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Product No. HiMAP Pull-Out Supplementary Print Price: FREE with membership
 

Mind Your Own Business

Marsha Davis


Mathematics Topic:
Modeling, Various
Application Areas:
Business

| ©2009 Consortium 97 | 12 pages |


In this Pull-Out, students explore strategies that could make the difference between whether or not a business is successful. The basic mathematical idea in the activities is optimization. Students develop several mathematical models that can be used to optimize the performance of a small manufacturing business. These models include linear, quadratic, and rational functions.

In Activity 1, students fit a linear model to sales and price data. They use this model to create a quadratic revenue model and then determine the price that maximizes revenue. However, maximizing revenue does not necessarily lead to a successful business; in order for a business to be successful, it must take in more money than it pays out. Realizing that profit, the difference between revenues and costs, may be a better measure of success, students develop a quadratic profit model and then determine the price that maximizes profit.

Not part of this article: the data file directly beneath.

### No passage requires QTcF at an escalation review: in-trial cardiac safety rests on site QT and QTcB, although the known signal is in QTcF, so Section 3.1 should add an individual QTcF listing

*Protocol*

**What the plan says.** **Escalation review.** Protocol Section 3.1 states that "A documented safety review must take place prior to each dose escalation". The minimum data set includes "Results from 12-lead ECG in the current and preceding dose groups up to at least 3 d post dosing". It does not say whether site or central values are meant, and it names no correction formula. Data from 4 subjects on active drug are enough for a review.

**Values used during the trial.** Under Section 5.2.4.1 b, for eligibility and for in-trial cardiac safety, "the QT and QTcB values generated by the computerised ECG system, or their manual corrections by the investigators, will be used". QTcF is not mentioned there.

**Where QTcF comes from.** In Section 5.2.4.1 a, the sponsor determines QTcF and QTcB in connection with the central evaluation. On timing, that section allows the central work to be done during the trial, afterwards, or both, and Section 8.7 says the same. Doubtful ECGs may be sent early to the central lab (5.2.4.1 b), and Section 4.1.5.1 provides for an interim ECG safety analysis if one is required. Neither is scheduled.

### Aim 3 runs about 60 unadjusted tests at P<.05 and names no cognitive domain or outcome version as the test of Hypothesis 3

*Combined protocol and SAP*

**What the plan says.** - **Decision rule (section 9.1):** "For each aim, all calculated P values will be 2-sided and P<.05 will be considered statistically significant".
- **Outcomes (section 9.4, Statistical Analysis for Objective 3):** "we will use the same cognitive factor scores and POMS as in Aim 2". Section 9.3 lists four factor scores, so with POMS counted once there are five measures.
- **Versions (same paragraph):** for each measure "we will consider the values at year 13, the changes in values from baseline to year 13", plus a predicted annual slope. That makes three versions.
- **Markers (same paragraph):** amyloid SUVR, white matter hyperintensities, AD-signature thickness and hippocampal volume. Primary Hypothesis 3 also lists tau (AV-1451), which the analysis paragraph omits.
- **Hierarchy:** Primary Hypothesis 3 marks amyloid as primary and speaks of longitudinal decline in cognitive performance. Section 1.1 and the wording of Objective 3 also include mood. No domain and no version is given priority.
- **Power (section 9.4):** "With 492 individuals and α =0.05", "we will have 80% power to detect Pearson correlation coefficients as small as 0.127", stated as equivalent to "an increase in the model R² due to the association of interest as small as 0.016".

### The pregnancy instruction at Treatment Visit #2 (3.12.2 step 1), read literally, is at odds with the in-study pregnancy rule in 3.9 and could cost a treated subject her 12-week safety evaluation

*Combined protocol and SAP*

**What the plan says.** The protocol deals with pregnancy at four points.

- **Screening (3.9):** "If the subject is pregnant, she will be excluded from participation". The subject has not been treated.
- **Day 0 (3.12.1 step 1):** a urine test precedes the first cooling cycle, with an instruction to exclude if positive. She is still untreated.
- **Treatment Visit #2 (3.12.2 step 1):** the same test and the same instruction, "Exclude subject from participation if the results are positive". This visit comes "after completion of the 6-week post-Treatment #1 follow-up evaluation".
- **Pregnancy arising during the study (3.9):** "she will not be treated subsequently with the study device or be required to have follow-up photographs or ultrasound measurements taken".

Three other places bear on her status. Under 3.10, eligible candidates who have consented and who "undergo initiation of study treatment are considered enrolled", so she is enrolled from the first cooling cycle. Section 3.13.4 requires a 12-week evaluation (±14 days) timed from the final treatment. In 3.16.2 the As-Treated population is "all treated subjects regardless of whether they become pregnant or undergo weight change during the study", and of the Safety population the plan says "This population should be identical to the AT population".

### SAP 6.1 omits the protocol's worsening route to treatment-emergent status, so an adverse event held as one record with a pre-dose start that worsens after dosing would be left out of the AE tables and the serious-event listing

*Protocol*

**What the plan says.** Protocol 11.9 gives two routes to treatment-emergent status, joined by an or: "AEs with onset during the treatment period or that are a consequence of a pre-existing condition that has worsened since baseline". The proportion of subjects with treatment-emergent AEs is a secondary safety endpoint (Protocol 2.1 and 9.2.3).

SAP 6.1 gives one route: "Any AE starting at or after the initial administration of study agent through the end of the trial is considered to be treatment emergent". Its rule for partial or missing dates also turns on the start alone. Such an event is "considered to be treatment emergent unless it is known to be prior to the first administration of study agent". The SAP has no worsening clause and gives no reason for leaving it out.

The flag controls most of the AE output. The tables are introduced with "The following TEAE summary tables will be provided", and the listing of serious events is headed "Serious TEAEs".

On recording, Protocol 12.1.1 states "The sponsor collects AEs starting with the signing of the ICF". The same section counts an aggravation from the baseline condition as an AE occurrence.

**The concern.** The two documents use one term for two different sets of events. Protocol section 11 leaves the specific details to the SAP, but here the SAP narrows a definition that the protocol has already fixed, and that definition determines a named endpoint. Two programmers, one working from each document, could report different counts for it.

The profit model in Activity 1 is based on the assumption that the raw materials needed to produce each month’s finished products were ordered monthly. In Activity 2, students revise their profit model by relaxing this assumption. The business is allowed to purchase sufficient raw materials to last multiple months. Under this assumption, students must figure in the cost of losing interest on the money spent on large quantities of raw materials. The goal in this activity is to minimize costs. Students create an average cost model, which turns out to be a rational function, and maximize profits by minimizing costs.

In Activity 3, conclusions from profit models similar to those developed in Activity 1 are revisited in a setting in which the business is considering expansion. Students determine maximum profits given three possibilities— the company employs one shift, the company allows the workers to work overtime, and the company expands to two shifts.